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New Study Says Breast Self-Exams Don't Reduce Breast Cancer Deaths

By July 15, 2008

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I am a 14-year survivor of ovarian cancer, diagnosed when I was in my early thirties. I'm fine now, but it does put me at greater risk for breast cancer. So wouldn't you think I'd be conscientious about doing the recommended monthly breast self-exam (BSE) that we've all been taught how to do?

I'm not. And the few times I do the exam each year, I feel guilty that I'm not more diligent.

Now comes news that maybe the breast self-exam isn't as effective as previously thought. A new study, recently released, suggests that there's no evidence that BSEs reduce breast cancer deaths. CancerFacts has more details on this study.

Despite what you may think, the news actually encourages me to do my BSEs with greater regularity. Why? Because when caught early, breast cancer is more easily treated than in its later stages. So even though the study says there's no evidence showing BSEs reduce cancer deaths, the article does indicate that the majority of women detect their own breast masses. That statement is a much-needed kick in the pants reminding me we know our bodies best. And I'm risking my life by not being my own best (breast) advocate.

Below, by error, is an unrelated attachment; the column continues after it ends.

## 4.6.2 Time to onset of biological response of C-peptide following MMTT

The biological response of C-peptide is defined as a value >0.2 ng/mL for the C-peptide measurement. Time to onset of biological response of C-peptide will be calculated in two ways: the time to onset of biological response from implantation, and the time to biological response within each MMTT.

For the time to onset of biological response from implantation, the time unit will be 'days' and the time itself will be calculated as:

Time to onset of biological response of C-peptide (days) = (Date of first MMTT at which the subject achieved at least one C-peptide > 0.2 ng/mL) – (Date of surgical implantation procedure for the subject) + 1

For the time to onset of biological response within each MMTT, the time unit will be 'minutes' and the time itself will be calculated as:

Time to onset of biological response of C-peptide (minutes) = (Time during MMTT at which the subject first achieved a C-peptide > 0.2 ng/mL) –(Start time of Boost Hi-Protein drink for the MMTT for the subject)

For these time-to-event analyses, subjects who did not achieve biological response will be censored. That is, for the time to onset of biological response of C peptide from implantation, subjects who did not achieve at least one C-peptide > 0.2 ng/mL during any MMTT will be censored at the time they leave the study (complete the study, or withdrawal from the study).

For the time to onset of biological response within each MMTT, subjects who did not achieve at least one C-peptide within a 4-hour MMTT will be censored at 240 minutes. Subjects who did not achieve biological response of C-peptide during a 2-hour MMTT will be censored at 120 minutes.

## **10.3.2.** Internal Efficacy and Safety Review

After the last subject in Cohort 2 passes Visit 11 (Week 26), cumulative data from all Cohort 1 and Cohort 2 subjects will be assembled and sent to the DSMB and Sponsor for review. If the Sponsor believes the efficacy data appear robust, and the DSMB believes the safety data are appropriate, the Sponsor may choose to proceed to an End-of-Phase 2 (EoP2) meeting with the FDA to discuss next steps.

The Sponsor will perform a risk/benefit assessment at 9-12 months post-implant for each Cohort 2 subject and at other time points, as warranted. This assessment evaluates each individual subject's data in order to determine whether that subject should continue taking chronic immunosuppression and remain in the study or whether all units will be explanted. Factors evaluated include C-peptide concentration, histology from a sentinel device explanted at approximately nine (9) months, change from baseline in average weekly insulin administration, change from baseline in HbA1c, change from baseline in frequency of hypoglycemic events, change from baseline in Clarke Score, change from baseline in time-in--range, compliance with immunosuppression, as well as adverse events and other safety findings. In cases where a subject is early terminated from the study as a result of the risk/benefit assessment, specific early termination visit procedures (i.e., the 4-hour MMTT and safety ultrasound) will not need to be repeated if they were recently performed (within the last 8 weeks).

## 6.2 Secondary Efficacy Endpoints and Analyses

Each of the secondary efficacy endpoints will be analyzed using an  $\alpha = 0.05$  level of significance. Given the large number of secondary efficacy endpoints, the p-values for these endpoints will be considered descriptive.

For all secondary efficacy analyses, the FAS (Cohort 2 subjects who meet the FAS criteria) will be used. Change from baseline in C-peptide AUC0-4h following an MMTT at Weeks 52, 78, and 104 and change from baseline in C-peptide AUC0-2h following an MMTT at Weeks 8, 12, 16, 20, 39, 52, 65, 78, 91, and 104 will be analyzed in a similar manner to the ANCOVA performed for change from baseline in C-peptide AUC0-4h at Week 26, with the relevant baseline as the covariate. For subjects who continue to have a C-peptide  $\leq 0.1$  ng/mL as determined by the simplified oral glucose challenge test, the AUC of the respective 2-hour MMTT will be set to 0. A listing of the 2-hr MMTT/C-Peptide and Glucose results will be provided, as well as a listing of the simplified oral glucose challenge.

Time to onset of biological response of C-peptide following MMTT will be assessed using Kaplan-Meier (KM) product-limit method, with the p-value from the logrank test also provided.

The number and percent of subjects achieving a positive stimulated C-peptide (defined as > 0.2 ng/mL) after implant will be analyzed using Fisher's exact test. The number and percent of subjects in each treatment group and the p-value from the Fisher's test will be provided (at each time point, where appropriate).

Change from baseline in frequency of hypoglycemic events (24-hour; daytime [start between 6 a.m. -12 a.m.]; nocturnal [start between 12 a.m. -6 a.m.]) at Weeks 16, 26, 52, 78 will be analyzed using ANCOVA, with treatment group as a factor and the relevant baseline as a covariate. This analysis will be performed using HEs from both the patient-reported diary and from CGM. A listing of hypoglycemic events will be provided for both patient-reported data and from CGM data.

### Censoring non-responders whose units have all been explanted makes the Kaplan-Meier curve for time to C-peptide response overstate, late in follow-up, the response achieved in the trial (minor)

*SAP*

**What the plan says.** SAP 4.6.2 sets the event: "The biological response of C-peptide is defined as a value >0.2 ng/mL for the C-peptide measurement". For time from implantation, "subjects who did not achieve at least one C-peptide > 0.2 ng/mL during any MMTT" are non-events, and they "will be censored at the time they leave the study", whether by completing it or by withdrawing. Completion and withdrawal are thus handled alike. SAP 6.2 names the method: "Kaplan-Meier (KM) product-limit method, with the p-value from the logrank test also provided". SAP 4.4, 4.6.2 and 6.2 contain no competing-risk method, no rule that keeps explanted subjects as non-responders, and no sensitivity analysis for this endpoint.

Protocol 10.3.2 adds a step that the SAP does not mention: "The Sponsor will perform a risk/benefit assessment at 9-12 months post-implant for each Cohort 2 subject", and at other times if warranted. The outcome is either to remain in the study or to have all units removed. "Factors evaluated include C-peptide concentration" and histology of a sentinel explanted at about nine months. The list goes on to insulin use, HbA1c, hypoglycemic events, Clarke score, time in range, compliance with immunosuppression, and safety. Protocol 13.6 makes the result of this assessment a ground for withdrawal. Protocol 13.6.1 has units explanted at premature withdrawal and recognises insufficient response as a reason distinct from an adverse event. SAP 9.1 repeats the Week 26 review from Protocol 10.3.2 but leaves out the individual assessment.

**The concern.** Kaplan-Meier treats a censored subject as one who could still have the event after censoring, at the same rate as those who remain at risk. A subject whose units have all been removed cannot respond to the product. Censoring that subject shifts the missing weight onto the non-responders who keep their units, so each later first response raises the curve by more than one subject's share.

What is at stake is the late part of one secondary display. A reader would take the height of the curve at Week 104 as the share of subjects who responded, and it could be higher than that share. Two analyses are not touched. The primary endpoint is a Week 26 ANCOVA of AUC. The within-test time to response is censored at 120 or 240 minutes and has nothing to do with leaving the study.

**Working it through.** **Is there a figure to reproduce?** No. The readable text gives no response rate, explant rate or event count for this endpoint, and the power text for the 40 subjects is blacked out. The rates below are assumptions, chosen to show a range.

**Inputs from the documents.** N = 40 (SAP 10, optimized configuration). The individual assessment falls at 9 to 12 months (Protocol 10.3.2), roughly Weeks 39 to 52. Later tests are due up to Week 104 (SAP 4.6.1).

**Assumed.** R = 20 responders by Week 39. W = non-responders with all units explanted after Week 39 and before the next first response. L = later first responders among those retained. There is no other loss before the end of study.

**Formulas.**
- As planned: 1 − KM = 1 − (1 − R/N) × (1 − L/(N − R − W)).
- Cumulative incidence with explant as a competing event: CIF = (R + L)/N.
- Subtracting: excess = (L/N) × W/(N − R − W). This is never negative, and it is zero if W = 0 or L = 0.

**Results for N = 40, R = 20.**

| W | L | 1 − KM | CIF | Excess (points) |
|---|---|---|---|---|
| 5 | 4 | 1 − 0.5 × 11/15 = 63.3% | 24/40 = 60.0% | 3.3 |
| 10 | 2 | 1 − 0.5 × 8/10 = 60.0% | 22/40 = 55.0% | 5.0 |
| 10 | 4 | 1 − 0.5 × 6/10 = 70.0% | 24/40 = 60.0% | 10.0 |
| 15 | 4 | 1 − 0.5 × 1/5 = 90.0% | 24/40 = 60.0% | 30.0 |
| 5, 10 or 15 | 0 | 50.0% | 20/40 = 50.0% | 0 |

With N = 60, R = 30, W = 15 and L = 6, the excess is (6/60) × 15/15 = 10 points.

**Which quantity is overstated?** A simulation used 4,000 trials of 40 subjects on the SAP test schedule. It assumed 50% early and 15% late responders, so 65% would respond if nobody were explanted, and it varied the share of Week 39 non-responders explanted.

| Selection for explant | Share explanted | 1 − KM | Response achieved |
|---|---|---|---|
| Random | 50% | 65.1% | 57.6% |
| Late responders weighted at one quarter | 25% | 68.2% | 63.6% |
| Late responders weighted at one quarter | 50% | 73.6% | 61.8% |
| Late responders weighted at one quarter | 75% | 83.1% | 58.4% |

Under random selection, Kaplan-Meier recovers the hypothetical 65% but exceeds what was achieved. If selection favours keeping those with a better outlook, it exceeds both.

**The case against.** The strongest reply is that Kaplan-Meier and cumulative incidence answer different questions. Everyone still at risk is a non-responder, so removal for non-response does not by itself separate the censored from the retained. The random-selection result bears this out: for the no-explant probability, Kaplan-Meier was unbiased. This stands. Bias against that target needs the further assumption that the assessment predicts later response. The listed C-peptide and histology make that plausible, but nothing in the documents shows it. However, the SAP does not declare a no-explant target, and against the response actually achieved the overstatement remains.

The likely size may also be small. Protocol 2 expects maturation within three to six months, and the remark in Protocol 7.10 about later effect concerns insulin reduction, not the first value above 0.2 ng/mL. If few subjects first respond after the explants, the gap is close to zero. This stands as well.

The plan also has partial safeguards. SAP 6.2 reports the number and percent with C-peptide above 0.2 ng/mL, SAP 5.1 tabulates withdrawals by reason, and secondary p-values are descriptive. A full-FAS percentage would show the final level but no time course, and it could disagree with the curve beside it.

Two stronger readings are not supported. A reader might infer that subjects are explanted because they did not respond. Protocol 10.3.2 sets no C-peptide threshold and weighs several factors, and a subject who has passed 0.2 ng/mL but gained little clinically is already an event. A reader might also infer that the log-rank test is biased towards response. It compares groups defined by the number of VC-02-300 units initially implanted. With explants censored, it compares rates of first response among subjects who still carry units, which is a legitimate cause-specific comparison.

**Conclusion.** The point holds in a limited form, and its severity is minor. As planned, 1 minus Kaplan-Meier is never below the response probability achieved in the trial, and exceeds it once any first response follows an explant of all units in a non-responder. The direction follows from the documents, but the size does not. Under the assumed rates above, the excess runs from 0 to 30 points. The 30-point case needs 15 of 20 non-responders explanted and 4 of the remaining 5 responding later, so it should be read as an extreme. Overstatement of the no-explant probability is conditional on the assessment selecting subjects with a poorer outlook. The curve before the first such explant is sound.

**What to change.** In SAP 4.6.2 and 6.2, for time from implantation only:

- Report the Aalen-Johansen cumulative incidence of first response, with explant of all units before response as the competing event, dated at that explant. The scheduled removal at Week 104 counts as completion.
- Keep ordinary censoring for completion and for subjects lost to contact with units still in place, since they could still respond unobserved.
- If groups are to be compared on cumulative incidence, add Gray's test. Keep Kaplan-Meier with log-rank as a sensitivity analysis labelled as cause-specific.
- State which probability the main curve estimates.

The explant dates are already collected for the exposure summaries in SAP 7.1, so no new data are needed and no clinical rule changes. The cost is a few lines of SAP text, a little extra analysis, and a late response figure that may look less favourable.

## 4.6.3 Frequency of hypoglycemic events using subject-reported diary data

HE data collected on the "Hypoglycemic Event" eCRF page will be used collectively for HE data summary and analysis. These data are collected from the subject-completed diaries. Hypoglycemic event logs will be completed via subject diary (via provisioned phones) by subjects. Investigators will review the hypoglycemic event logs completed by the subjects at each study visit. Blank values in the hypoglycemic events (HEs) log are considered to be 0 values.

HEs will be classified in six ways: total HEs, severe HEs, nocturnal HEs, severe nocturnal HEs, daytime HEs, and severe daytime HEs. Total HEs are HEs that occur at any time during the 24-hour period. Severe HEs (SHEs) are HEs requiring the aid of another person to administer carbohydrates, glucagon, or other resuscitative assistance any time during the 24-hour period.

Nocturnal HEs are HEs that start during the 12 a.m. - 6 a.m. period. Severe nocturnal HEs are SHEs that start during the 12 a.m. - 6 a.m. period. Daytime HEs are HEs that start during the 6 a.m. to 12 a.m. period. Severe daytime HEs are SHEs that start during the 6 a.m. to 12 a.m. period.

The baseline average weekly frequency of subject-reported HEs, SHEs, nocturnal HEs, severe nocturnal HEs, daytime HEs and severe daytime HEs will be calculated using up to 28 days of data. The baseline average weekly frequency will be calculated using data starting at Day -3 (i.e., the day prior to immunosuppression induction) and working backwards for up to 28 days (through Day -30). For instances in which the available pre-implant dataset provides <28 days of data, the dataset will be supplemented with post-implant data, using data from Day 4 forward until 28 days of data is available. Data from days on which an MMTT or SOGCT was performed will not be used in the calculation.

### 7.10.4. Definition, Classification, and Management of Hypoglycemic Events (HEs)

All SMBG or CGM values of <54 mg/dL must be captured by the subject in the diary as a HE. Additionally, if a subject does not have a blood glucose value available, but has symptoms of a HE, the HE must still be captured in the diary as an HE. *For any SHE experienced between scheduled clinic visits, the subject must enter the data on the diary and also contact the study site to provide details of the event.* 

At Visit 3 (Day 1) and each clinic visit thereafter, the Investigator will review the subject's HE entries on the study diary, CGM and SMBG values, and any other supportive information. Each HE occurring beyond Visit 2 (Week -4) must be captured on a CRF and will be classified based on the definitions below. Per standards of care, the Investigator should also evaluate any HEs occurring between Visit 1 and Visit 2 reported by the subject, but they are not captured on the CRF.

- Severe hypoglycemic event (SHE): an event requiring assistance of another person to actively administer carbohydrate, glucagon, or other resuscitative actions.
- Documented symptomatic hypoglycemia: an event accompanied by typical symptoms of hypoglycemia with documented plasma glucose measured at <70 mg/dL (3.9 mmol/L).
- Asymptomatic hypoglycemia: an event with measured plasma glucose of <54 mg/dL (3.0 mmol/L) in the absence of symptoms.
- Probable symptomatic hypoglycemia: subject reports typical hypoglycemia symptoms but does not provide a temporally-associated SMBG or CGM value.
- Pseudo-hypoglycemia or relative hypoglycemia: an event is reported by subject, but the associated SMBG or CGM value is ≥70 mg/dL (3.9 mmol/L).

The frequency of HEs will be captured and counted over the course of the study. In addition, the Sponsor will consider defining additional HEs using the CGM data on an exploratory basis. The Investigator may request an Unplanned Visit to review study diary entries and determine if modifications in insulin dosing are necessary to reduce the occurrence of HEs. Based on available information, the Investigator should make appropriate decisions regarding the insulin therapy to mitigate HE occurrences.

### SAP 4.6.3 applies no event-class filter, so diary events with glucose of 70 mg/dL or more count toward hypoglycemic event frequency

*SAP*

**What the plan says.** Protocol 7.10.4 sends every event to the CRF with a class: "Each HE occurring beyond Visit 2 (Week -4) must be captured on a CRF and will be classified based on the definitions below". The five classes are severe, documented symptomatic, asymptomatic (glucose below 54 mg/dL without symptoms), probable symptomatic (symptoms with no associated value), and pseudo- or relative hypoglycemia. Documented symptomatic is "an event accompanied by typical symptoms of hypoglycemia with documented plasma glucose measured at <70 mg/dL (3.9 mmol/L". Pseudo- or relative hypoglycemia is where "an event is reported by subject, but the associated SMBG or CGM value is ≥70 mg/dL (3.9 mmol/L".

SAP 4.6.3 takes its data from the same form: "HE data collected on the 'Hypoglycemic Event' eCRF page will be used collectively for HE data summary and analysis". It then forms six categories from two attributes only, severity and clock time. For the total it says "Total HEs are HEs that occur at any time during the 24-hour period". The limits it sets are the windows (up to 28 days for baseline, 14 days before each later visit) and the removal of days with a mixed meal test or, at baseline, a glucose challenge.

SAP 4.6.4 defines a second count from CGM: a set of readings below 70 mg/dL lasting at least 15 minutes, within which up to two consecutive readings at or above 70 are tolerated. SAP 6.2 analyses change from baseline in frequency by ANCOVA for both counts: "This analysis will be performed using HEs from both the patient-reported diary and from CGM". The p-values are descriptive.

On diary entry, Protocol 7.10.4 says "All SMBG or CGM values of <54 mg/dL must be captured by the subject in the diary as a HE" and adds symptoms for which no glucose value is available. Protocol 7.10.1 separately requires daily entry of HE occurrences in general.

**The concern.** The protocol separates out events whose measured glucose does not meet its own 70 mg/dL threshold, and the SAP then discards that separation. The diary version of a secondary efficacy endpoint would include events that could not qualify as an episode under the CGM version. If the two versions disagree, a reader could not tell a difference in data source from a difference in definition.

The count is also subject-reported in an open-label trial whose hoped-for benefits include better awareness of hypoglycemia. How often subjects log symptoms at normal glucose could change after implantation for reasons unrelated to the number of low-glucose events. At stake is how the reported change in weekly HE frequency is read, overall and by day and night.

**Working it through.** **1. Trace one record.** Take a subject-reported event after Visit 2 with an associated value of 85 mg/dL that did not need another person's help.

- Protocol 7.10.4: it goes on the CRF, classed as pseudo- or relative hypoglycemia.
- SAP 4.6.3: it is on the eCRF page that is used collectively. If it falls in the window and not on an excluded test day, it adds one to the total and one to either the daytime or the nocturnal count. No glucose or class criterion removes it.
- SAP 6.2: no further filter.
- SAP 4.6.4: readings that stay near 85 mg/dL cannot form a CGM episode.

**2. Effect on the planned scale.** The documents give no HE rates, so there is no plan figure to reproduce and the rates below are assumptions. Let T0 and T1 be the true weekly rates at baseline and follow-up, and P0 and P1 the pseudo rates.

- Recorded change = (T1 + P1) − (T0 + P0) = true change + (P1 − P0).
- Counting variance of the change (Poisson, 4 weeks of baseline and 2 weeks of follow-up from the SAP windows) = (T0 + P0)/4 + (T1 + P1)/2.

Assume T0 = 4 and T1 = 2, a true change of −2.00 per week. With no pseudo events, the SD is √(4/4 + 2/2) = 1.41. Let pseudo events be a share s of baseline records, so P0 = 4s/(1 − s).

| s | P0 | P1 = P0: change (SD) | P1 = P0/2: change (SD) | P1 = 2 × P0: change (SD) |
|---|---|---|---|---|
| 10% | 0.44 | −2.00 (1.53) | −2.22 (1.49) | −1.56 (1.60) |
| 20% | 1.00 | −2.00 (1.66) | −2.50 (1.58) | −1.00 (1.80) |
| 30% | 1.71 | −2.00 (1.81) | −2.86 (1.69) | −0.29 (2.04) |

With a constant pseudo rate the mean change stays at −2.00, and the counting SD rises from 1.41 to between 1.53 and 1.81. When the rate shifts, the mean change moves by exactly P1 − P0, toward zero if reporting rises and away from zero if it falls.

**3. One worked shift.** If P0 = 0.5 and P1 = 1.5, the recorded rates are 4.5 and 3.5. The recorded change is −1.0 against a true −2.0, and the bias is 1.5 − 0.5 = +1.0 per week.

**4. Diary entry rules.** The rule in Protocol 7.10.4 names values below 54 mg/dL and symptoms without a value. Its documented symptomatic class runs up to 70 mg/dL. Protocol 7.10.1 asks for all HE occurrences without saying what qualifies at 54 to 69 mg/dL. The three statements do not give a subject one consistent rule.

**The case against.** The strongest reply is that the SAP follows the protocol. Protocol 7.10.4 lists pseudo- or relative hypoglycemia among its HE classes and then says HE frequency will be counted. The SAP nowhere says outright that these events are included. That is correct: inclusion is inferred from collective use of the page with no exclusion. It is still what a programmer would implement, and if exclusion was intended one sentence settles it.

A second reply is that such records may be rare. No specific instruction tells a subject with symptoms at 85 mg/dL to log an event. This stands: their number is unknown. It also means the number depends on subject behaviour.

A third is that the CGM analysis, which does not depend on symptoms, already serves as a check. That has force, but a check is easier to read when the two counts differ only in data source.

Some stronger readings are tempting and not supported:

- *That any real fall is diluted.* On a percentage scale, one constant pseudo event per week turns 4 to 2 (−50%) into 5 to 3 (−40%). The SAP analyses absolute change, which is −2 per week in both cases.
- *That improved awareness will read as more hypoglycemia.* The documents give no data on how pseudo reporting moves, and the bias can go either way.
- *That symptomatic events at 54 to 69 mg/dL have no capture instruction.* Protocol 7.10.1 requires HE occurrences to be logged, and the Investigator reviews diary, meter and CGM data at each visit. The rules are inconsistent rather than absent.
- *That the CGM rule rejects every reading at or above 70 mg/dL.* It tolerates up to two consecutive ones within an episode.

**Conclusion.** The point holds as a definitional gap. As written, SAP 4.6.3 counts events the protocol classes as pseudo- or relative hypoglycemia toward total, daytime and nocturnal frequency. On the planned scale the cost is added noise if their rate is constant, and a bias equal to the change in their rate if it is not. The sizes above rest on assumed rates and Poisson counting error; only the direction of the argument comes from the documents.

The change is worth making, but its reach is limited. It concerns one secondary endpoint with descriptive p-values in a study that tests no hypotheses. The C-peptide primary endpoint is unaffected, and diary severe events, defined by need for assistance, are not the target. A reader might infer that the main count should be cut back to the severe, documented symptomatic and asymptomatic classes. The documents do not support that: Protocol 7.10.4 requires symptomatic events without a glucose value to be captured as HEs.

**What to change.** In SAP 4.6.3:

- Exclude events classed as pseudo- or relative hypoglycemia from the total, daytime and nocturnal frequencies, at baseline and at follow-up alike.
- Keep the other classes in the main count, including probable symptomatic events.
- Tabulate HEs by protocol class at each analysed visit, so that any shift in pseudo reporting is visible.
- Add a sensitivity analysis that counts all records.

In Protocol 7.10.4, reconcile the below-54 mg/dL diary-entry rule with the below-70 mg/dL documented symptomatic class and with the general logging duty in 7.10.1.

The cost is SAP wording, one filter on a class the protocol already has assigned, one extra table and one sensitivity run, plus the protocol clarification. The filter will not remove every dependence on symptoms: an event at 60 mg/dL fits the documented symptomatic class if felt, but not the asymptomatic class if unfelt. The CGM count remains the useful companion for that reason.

Having gone through surgery and chemotherapy once, if I can do something to avoid going through it again, I'm stupid not to follow through.

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Comments

July 23, 2008 at 7:28 pm
(1) Flo says:

Every case of Breast Cancer in my family has been caught by the monthly Self exam. The few times that I’ve felt something “odd” my Dr’s have taken it seriously. Knock wood, they have all been negative. My 71 year old mother found a lump a almost a year ago, between mamograms, the biopsy came back benign, but it was still scarey. I will continue with my monthly exams and my annual mamos because at 51 I still have a lot to look forward to, and I’m taking no chances.

October 23, 2009 at 5:06 pm
(2) Raquel says:

With the new breast cancer info just out, it appears that early detection does not reduce cancer deaths nearly as much as we once thought. Sigh.

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